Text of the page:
By a 4-3 vote last week, the Durham Public Schools board approved putting $5.8 million into renovating and enlarging the vacant Whitted School.
For its money, DPS gets eight classrooms to serve 144 children in pre-kindergarten programs, which will share the building with 79 apartments for low-income elderly tenants.
School Board member Natalie Beyer voted against committing schools money to the project, saying that preschool education in a traditional school environment would be more effective and less expensive.
“We are the wrong partners for this facility,” Beyer said.
Her board colleague Mike Lee said he could not support “giving away” $5.8 million, and obligating the school system to an estimated $750,000 in annual operating cost for the Whitted pre-K, when the board is facing budget cuts and state funding decreases “for the foreseeable future.”
School Board Chairwomen Heidi Carter, though, pointed out that the $5.8 million is reserved for capital projects, including Whitted, and would not be available to fill an estimated $17 million gap in next year’s DPS budget.
Carter also pointed out that Whitted, on Umstead Street, is in the city’s Southside neighborhood-revitalization area and the schools have a part in community development.
“To help children succeed in school ... requires us to address the whole ecosystem in which our children live,” she said.
“That’s why it doesn’t feel like an alien move for us to make this investment. ... We are trying to improve the community.”
‘Sweet, sweet deal’
Durham County commissioners and the City Council had already approved $2.3 million and $600,000 respectively for Whitted.
The schools’ decision obligates a total of $8.74 million in direct public investment in the project, with the city expecting to add around $300,000 worth of road and utility infrastructure improvements.
Integral Development LLC of Atlanta, the project developer, expects to provide nearly $11.6 million through a combination of federal loans and tax-credits, according to a Public-Private Partnership (PPP) Agreement with the local governments and school system.
“This developer has a sweet, sweet deal,” Beyer said. “A sweet stream of public money.”
Integral will be paid to manage construction and, according to Deputy City Manager Keith Chadwell, will continue to manage the apartment section of the building.
Deputy County Manager Lee Worsley said last week that several more documents, such as a formal development agreement and lease contracts will still need completion and approvals by the county commissioners or school board before deal closing.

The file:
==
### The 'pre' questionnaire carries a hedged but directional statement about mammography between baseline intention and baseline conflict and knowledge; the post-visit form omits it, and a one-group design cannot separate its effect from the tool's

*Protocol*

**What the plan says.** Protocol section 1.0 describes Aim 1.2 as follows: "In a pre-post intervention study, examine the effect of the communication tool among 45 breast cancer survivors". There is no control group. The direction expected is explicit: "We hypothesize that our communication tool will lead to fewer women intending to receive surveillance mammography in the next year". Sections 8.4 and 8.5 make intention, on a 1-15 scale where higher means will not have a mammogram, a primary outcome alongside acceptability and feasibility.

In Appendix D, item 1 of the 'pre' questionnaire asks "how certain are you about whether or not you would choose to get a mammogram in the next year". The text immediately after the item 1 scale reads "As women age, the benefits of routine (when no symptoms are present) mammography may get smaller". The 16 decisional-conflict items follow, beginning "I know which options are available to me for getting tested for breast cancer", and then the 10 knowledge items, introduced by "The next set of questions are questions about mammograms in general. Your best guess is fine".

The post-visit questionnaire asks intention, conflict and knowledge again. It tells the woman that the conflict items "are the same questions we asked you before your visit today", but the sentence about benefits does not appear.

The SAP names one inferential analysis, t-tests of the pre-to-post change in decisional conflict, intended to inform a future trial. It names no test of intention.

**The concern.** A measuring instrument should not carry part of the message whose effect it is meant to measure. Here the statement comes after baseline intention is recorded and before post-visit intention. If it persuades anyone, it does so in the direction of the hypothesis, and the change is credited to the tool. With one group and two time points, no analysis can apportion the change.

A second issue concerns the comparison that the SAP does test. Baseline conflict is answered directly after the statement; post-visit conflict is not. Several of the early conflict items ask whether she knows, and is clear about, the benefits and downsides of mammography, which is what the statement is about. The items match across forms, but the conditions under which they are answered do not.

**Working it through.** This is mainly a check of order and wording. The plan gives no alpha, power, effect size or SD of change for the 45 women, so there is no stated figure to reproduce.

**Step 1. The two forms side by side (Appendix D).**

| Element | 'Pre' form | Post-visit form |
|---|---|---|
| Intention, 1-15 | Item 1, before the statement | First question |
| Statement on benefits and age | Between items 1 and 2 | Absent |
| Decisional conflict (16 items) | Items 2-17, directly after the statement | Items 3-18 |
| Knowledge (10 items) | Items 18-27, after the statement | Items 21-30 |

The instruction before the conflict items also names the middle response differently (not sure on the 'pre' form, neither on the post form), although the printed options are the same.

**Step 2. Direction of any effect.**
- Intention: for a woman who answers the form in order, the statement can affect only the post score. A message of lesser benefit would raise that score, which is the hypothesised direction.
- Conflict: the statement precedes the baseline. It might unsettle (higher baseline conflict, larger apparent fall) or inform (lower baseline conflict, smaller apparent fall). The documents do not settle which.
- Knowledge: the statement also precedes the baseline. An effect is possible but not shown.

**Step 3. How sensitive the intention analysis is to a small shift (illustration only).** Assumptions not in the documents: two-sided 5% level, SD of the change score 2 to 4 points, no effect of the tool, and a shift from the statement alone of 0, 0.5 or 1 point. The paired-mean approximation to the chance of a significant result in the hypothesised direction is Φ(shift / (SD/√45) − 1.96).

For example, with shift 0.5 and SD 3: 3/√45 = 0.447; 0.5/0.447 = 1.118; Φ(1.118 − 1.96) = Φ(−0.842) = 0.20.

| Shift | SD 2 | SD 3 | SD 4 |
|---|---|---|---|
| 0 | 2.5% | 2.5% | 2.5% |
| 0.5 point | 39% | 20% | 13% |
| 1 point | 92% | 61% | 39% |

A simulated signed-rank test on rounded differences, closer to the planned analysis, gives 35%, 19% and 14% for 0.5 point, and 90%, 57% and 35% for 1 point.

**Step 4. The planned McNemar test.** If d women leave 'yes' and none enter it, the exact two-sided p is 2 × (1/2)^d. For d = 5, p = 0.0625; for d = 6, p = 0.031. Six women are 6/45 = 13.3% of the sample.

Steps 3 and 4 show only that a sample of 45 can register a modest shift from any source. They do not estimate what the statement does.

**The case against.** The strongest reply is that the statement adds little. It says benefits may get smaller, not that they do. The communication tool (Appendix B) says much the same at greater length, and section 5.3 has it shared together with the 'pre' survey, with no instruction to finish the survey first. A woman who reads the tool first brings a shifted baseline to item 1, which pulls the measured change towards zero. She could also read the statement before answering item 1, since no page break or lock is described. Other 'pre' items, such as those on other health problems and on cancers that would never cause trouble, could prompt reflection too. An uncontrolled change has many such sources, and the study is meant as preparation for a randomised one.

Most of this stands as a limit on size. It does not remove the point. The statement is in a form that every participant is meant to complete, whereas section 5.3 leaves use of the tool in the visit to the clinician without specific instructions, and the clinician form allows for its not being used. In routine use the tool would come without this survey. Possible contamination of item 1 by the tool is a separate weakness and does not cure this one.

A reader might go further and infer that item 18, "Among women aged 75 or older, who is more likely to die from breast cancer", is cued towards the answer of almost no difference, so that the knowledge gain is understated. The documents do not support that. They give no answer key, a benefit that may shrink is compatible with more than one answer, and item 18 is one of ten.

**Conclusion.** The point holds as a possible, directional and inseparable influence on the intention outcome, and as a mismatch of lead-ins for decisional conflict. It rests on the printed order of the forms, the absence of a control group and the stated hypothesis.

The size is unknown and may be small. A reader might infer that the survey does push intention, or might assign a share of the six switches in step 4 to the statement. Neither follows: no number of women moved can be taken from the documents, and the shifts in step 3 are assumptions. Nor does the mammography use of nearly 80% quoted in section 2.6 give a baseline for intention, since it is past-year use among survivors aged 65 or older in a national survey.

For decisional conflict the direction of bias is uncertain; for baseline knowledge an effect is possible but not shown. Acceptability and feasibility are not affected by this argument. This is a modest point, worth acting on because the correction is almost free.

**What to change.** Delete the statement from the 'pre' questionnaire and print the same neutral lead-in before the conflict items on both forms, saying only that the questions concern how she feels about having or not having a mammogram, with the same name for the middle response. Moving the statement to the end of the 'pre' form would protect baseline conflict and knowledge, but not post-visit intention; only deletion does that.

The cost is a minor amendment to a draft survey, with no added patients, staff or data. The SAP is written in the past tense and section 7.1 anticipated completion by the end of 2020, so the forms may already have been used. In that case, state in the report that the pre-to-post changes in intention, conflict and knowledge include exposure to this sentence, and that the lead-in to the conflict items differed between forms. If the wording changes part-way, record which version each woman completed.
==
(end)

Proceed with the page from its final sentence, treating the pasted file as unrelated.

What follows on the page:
Worsley said the total project budget is $2.4 million, but he was waiting to hear from the developer on a breakdown of costs.
Durham County currently owns the Whitted building, but the project’s mix of funding sources with varying legal restrictions has led to a complicated ownership plan to get the renovation done.
The housing tax credits that Integral has secured cannot be used for work on a publicly owned project, according to a Worsley’s explanatory memo (nando.com/13e); at the same time, since public money is involved, the county and DPS need to keep a degree of control.
So, the plan is for Durham County to sell the building for $100 to Integral’s ad hoc subsidiary, Whitted School Development LLC.
The county will also create a nonprofit corporation, Durham Whitted NP, with a county-appointed board; which will in turn create a for-profit corporation, Durham Whitted Corp., and acquire an interest (using DPS’s $5.8 million) in Whitted School Development.
Durham Public Schools will lease the preschool space for $1 a year.
Worsley said he expects the deal to be closed in September.
The Whitted story
The Whitted School building opened in 1922 to house the upper grades of Durham's public school for black students. Next to Hillside Park, the school was named Hillside and served as the city's black high school until outgrowing its space in the 1940s.
In 1949, Hillside swapped buildings with the newer, larger James. A. Whitted Elementary School on Concord Street, but each school kept its own name. Whitted later became a junior high, and remained in use as a school until the late 1970s.
Nonprofits leased space there for a number of years, but the old school has been vacant for at least eight years, and fallen into considerable disrepair. In 2012, the county solicited developers’ proposals for renovating the building and favored Integral Development of Atlanta over the Durham company Traditional Neighborhood Development.